Britax has received 117 reports of children biting the arm bar foam padding, including five reports of children choking or gagging on foam fragments.

Consumers should immediately remove the arm bar from recalled strollers and replacement top seats and contact Britax for a free black, zippered arm bar cover and a warning label to apply to the strollers and replacement top seats. Consumers can continue to use their strollers without the arm bar attached.

The strollers were sold at Babies R Us, buybuy Baby, Target and other stores nationwide and online at Amazon.com, Diapers.com and other websites from April 2010 through January 2016 for about $500 for the stroller. Britax sold the replacement top seats from April 2010 through January 2016 for about $150.

The model numbers for the B-Ready Strollers are:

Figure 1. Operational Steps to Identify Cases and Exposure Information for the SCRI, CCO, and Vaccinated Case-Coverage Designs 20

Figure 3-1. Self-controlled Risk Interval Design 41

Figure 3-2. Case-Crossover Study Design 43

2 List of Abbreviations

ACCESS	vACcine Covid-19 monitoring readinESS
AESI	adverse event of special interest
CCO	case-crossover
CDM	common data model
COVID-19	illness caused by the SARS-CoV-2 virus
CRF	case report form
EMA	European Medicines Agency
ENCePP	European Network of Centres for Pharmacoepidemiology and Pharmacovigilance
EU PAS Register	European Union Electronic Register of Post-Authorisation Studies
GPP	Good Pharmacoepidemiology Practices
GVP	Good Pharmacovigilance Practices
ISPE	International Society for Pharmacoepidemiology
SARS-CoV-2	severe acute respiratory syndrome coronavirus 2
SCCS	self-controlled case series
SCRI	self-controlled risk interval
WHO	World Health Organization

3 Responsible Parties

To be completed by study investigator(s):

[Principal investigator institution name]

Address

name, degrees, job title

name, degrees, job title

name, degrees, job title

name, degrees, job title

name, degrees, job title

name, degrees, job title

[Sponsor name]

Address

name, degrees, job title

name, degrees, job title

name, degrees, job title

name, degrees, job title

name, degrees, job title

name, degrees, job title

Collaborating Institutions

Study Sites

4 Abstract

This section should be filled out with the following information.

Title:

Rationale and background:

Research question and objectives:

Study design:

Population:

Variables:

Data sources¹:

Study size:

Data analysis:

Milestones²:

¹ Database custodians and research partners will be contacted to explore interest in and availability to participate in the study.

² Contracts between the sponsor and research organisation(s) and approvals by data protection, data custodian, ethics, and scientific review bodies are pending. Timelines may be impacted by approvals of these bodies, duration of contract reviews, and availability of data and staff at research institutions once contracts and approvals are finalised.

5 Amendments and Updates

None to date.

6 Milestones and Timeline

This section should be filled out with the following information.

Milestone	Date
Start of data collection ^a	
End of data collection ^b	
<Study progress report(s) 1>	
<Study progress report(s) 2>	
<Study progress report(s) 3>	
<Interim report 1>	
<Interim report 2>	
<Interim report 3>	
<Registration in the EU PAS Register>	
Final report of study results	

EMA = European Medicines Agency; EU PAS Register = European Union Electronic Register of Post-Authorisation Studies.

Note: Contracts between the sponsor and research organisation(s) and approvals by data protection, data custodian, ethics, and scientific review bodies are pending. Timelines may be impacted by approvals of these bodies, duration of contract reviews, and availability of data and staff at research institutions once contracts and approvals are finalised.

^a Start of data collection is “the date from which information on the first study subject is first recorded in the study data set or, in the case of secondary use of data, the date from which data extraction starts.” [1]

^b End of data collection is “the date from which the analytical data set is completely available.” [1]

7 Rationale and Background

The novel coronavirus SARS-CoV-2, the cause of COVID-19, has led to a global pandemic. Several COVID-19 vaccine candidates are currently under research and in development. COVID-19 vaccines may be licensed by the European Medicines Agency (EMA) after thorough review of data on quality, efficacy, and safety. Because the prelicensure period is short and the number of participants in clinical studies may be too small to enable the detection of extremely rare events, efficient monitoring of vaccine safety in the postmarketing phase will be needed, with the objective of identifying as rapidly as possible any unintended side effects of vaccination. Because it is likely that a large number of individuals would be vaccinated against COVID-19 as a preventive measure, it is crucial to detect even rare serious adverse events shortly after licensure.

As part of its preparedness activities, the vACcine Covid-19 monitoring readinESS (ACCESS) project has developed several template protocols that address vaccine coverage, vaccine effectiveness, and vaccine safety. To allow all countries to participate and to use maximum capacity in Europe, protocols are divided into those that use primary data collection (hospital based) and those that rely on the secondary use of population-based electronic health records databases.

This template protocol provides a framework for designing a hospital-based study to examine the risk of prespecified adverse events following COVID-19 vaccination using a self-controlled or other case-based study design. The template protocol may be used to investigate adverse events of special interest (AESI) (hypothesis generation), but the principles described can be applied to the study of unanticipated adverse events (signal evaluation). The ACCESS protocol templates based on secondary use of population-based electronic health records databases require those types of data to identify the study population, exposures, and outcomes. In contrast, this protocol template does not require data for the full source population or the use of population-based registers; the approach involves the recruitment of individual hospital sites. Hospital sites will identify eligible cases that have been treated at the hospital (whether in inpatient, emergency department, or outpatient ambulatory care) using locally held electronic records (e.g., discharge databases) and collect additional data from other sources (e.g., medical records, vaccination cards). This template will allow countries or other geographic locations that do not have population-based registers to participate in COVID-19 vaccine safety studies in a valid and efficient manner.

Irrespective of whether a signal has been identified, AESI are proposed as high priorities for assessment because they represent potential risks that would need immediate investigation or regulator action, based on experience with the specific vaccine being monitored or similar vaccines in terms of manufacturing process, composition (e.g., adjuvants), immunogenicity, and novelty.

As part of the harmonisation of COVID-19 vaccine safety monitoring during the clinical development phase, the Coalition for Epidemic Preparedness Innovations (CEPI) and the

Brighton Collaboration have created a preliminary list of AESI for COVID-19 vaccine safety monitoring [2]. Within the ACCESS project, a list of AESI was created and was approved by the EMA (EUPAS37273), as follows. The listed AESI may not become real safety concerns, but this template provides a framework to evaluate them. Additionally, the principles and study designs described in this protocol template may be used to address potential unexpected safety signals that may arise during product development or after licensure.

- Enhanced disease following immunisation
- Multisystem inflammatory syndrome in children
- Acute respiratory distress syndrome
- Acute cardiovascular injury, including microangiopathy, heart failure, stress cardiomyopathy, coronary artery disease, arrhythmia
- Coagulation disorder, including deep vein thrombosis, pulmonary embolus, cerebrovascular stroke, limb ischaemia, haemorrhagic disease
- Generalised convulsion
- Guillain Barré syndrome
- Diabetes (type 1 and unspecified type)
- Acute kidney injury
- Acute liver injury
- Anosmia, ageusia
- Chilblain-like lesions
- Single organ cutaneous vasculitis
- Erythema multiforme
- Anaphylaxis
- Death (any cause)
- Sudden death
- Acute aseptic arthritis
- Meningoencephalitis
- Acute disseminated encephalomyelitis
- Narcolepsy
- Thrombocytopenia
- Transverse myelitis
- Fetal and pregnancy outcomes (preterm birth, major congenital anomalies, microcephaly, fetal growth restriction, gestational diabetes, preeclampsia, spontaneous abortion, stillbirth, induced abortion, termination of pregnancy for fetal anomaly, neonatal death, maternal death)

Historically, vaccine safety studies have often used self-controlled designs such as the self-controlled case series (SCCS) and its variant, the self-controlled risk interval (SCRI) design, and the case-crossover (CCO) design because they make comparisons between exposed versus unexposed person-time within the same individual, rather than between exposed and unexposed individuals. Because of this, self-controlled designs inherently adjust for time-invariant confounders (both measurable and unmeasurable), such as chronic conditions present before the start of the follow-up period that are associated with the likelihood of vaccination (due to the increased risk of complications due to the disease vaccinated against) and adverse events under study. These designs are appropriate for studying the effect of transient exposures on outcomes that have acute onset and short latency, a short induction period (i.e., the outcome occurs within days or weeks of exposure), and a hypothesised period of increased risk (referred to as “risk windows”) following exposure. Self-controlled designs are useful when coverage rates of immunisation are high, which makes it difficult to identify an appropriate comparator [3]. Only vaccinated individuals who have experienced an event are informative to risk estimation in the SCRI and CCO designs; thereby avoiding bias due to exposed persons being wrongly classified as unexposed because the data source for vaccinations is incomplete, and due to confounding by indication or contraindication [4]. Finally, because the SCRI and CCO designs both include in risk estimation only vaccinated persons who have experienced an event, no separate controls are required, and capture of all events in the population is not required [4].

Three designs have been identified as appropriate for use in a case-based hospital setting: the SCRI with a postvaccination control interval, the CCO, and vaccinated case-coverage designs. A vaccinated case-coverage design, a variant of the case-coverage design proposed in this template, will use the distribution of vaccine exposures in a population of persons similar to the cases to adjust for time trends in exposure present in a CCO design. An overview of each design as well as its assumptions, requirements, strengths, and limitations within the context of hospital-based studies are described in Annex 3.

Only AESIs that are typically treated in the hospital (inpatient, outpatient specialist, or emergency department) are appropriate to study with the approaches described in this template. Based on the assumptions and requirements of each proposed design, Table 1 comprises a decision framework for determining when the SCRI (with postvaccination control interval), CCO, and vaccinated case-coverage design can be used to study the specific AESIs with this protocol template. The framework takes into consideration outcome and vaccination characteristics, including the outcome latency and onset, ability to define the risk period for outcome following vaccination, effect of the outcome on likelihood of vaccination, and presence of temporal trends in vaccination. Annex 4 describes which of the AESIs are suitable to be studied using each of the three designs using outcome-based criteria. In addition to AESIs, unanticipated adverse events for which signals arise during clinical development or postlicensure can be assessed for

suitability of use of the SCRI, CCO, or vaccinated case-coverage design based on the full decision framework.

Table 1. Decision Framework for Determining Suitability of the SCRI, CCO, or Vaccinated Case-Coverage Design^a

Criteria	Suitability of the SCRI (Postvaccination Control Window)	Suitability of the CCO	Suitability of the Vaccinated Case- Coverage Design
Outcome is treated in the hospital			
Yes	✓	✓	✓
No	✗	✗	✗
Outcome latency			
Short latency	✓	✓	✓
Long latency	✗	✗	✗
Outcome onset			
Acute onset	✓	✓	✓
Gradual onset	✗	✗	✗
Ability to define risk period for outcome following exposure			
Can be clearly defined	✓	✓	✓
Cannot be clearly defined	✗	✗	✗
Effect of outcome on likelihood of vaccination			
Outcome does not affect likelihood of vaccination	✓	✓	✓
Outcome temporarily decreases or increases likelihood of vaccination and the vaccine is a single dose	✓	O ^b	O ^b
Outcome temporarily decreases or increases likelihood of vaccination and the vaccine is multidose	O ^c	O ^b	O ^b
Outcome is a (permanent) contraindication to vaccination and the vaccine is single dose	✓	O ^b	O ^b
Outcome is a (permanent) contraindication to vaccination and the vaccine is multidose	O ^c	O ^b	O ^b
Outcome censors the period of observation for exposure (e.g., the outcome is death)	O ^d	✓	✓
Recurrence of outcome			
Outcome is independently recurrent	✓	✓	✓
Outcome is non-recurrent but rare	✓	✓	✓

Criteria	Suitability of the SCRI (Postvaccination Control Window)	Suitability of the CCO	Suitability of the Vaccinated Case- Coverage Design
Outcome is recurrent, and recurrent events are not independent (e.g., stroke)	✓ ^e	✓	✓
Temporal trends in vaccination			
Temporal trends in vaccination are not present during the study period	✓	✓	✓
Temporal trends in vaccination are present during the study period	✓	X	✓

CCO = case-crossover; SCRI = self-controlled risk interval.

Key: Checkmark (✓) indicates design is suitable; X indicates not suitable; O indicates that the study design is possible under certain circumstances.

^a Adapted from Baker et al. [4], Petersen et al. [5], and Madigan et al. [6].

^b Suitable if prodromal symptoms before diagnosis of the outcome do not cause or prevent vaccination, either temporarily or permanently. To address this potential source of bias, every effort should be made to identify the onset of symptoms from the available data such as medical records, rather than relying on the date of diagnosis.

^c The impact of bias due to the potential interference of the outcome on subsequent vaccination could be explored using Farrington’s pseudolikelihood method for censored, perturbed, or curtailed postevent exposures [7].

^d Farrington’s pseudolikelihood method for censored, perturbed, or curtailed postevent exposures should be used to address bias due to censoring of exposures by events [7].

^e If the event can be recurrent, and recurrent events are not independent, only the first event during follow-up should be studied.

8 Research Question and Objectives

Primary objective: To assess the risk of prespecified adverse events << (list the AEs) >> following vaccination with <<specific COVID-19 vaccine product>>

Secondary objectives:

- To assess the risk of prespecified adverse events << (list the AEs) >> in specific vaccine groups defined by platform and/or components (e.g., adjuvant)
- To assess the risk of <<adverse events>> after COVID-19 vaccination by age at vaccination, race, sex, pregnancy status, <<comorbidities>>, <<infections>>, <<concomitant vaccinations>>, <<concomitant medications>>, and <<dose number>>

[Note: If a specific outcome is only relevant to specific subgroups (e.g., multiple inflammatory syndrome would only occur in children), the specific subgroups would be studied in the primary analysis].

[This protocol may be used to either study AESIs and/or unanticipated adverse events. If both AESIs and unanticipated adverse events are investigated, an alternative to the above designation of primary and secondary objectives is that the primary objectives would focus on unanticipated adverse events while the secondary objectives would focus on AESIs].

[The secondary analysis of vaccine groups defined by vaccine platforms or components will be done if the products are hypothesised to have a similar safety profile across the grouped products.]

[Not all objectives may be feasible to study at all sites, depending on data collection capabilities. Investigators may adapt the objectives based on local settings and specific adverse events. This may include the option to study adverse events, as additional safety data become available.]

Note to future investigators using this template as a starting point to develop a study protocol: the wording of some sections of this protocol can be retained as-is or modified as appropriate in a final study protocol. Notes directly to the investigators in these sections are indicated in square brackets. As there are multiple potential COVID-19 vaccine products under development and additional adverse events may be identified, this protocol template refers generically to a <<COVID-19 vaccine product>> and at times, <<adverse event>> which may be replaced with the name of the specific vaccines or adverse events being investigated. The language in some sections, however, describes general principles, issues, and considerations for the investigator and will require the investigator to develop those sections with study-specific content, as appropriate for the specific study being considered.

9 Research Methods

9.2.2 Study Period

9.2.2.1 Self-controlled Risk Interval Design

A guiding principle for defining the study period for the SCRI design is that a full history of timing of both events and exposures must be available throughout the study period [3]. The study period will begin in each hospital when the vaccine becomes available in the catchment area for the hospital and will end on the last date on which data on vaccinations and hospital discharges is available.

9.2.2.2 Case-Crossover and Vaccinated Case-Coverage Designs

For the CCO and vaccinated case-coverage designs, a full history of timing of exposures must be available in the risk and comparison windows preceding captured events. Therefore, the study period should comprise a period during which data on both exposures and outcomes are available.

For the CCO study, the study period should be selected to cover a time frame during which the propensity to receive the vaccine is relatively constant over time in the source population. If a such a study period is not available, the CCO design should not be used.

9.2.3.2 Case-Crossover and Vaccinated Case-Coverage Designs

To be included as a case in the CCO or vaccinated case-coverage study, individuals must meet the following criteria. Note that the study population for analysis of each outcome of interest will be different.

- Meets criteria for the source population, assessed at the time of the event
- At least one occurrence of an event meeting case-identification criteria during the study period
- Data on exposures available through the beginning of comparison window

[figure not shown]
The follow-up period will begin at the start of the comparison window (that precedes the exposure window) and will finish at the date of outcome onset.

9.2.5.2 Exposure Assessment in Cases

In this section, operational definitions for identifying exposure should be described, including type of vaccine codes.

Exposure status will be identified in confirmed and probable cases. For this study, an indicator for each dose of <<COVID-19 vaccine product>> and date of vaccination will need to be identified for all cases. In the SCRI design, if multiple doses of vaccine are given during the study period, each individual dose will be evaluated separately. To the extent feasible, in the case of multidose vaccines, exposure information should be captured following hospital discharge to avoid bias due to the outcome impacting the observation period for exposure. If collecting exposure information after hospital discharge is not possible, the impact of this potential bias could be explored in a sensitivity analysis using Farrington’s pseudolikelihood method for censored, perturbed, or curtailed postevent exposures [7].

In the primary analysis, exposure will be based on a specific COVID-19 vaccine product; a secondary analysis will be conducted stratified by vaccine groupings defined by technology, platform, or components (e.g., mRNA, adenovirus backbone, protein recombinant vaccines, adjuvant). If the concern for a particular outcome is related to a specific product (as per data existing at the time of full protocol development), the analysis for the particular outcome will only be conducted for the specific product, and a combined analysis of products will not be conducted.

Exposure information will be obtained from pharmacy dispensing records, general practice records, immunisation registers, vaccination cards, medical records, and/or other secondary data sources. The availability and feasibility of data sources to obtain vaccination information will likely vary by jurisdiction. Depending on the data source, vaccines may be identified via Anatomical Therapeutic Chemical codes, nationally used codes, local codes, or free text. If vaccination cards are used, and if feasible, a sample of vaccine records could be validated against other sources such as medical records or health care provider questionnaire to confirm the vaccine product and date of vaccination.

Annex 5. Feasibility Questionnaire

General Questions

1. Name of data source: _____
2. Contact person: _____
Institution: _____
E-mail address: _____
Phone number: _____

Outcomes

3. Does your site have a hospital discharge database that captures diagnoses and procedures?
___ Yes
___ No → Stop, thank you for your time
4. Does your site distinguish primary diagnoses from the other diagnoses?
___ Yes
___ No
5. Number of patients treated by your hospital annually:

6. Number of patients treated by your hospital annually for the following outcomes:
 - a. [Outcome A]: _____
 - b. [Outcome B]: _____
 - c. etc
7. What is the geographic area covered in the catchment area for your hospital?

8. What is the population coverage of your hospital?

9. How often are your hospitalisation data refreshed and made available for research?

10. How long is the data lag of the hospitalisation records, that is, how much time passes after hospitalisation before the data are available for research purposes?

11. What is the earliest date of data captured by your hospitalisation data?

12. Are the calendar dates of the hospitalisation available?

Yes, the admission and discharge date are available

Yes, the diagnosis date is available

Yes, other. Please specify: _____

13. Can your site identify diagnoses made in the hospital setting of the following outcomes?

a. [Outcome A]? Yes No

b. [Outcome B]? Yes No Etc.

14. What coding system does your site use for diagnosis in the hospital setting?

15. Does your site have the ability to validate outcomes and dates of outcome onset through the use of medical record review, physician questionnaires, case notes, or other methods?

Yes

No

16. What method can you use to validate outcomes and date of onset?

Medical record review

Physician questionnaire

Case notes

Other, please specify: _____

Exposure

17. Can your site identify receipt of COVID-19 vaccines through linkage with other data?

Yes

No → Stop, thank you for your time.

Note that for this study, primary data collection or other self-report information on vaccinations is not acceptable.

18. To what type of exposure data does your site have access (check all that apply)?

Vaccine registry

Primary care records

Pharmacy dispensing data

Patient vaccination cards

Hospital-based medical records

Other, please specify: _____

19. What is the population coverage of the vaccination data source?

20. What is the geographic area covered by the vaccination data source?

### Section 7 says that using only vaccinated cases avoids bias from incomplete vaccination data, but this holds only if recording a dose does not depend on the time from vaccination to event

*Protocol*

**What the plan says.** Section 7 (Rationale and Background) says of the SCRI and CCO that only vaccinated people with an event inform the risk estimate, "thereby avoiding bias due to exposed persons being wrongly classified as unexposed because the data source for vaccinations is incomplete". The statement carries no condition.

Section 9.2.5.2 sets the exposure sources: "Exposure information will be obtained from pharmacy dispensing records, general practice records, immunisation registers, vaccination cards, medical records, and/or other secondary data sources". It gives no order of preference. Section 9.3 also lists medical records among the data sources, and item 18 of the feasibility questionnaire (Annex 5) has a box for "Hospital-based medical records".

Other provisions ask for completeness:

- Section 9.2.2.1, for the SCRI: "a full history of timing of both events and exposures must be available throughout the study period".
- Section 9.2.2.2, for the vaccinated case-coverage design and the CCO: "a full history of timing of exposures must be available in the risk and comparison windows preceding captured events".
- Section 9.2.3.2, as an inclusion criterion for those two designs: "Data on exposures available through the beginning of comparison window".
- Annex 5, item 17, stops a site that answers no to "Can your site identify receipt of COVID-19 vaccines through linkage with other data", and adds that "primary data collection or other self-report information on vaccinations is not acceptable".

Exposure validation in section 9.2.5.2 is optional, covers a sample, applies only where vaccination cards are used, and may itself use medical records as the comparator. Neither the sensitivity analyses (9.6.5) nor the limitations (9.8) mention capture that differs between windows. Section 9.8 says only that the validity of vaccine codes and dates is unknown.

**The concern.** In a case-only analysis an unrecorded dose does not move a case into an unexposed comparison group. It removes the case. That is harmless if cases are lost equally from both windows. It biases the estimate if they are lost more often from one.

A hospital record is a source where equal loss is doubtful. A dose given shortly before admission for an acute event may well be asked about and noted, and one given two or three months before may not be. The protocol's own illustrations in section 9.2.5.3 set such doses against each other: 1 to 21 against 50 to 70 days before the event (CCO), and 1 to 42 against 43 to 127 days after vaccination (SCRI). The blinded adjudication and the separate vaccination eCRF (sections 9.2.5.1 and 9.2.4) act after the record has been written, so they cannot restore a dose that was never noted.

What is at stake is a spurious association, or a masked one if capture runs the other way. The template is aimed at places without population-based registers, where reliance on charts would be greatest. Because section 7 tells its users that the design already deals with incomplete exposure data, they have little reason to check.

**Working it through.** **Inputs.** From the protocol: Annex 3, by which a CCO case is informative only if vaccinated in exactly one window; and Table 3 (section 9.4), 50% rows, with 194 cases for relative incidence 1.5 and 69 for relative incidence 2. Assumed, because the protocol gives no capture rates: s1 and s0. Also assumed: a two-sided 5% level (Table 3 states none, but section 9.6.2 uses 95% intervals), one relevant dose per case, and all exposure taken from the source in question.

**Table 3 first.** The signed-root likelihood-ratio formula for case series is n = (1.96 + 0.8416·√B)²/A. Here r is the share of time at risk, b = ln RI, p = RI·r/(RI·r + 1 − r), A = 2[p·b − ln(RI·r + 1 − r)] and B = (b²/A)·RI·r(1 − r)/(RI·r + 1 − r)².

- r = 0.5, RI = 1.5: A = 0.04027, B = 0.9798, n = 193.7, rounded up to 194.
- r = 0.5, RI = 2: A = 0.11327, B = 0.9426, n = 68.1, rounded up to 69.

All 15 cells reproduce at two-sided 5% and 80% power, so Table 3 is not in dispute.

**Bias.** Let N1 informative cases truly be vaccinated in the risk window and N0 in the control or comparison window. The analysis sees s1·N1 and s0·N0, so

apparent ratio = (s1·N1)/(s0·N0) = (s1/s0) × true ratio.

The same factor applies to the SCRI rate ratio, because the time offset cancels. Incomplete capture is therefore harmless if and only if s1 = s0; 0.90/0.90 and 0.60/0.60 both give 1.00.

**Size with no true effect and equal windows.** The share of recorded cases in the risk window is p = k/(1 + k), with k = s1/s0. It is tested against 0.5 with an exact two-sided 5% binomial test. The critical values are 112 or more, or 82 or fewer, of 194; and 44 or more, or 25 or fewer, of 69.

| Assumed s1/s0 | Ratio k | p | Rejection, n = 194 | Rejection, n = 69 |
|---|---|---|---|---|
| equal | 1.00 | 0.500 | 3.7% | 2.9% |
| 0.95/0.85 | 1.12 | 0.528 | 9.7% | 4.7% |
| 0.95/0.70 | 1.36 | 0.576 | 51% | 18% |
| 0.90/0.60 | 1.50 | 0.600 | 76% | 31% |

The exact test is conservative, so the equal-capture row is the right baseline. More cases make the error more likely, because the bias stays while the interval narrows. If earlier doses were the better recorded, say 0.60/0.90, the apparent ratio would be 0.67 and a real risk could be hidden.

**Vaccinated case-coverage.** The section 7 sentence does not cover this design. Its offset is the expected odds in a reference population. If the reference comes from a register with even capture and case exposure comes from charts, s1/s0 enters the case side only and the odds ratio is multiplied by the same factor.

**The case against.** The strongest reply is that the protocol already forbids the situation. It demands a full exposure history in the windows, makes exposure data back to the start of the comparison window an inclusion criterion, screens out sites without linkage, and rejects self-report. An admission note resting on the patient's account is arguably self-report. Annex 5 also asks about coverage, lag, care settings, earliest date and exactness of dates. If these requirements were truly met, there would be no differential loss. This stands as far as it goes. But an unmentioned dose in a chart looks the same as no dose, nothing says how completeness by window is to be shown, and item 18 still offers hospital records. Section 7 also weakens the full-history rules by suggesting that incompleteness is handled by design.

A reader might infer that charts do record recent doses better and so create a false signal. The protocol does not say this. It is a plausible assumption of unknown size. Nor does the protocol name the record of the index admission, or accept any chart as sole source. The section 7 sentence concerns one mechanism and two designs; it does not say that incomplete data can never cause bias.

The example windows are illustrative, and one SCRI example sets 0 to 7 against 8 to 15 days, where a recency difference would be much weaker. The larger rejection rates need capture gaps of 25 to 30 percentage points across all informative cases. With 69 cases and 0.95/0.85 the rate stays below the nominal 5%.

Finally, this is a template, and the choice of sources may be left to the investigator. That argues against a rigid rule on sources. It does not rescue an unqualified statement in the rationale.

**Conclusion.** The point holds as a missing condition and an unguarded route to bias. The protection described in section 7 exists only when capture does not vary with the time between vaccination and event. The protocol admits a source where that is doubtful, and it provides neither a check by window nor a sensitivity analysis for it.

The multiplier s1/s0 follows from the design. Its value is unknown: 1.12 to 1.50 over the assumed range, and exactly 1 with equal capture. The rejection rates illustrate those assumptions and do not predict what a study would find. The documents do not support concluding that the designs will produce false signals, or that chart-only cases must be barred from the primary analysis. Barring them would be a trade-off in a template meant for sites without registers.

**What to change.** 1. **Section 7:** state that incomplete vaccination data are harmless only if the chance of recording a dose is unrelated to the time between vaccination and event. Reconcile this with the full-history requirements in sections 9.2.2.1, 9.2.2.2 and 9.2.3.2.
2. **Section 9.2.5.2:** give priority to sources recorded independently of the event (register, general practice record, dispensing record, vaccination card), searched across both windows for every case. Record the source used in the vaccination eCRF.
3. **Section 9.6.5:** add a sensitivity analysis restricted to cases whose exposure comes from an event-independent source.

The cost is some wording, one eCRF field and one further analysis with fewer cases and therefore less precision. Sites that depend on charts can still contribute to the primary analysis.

U281767, U281768, U281771, U281772, U281773, U281774, U281784, U281792, U281793, U281794, U281795, U281796, U281797.

The B-Ready replacement top seats model numbers are:

S845600, S845700, S845800, S845900, S855000, S855100, S856600, S870200, S870300, S870600

These models were sold April 1, 2010 (2010/04/01) through Dec. 31, 2012 (2012/12/31).

 Consumers can contact Britax at 800-683-2045 from 8:30 a.m. to 5:45 p.m. ET Monday through Thursday and from 8:30 a.m. to 4:45 p.m. ET on Friday, by email at Britax.Recall@britax.com or online at www.us.britax.com and click on Safety Notice at the top right, or  www.B-ReadyRecall.com for more information.

Source: http://www.cpsc.gov/en/Recalls/2016/Britax-Recalls-Strollers-and-Replacement-Top-Seats/